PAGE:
Out of This World

Out-of-This-World-OriginalOriginal Broadway Cast, 1950 (Columbia/Sony) 4 out of 5 stars (4 / 5) For Out of This World, a modern-day retelling of the Amphitryon legend, Cole Porter produced a gorgeous score. Unfortunately, it was tied to an unwieldy book that worked too hard to substitute dirty jokes for real wit. Despite a lush production, direction by Agnes de Mille, and the Broadway return of the beloved musical comedian Charlotte Greenwood, the show managed only a four-month run. The songs are so great, and the premise so enticing, that there have been a few subsequent attempts to shore up that messy script. Still, the strength of this show lies in its songs. As Juno, Greenwood is wonderful; while the album can’t deliver her high kicks, it does preserve her ringingly funny way with a lyric. William Redfield is competent as Mercury, zipping with ease through the risqué “list” song “They Couldn’t Compare to You,” but the rest of the casting is uneven. George Jongeyans (later Gaynes) is a wobbly Jupiter. Priscilla Gillette’s voice has sufficient firmness for “Use Your Imagination,” but the vocal inadequacies of her vis-a-vis in the show, William Eyrhe, led to the deletion of the score’s best song: “From This Moment On.” In short, this was one unlucky show, but Porter at his near-best is more than ample compensation for the cast album’s disappointments. — Richard Barrios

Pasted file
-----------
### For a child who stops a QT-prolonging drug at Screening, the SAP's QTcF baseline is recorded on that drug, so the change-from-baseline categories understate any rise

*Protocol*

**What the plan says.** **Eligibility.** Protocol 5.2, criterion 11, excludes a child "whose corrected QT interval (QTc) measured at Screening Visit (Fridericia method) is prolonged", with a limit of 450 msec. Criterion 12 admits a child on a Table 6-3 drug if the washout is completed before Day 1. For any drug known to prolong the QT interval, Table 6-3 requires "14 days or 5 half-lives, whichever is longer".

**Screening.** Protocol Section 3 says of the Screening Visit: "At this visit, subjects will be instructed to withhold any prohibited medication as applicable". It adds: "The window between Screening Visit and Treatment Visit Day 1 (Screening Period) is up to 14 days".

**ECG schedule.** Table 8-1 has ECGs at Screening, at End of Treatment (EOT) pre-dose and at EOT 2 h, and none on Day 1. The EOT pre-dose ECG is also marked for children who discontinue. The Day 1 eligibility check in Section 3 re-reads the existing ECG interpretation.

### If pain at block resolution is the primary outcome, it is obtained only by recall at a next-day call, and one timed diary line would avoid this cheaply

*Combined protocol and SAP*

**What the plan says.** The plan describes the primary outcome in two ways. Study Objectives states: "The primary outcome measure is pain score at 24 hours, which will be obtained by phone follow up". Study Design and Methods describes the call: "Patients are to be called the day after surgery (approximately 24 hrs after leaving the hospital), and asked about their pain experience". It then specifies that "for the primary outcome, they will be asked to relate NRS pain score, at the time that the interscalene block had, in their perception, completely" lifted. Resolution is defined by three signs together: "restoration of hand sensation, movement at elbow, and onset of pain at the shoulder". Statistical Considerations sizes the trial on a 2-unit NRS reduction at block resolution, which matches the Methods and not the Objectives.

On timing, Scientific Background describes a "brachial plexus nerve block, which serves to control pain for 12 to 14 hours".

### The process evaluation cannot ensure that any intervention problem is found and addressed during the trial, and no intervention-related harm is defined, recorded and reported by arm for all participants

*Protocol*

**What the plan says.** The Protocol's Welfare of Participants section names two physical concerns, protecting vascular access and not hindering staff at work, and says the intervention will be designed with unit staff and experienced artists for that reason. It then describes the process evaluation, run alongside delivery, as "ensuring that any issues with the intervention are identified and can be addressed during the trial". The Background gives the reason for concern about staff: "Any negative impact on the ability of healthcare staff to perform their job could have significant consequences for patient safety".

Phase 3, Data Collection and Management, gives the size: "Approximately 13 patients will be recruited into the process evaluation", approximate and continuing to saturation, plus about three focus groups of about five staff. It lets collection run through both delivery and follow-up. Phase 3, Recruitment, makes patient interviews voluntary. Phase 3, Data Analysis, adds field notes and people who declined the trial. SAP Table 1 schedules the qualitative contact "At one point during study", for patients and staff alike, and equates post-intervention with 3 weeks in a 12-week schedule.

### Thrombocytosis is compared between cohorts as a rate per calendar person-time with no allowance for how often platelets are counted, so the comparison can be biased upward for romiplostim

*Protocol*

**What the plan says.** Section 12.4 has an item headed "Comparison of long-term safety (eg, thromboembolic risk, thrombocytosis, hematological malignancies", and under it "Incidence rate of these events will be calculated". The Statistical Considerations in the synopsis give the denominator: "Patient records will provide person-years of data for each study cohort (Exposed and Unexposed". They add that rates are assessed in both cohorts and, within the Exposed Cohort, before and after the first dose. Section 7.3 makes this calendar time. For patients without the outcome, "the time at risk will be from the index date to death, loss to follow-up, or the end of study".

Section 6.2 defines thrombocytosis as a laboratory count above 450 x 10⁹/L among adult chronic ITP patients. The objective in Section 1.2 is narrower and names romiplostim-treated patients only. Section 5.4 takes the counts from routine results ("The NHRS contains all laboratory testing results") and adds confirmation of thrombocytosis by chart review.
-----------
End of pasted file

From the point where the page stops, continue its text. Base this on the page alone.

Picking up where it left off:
Out-of-This-World-EncoresEncores! Concert Cast, 1995 (DRG) 4 out of 5 stars (4 / 5) Out of This World was obvious fodder for a big-league concert performance that could spotlight the songs and stars and elide the worst parts of the script. So it was that the New York City Center Encores! series tackled Cole Porter’s problematic Greco-Roman extravaganza in 1995. The recording that resulted doesn’t always compare favorably with the original Broadway album, but some aspects of it are clearly better and, overall, it’s sheer bliss. Happily, the star at its center is up to her assignment: Andrea Martin is just terrific, especially in her rendition of “I Sleep Easier Now.” For the most part, Ken Page is strong if a dash overbearing as Jupiter; the character should be loud, but there’s always room for shading, isn’t there? In other roles, Marin Mazzie and La Chanze are outstanding, both singing with beauty and spirit. “From This Moment On” is back, and Mazzie and Gregg Edelman do a very good job with it. Peter Scolari is fine as Mercury, Ernie Sabella is a scrappily funny gangster, and Rob Fisher’s Coffee Club Orchestra plays with its customary class. — R.B.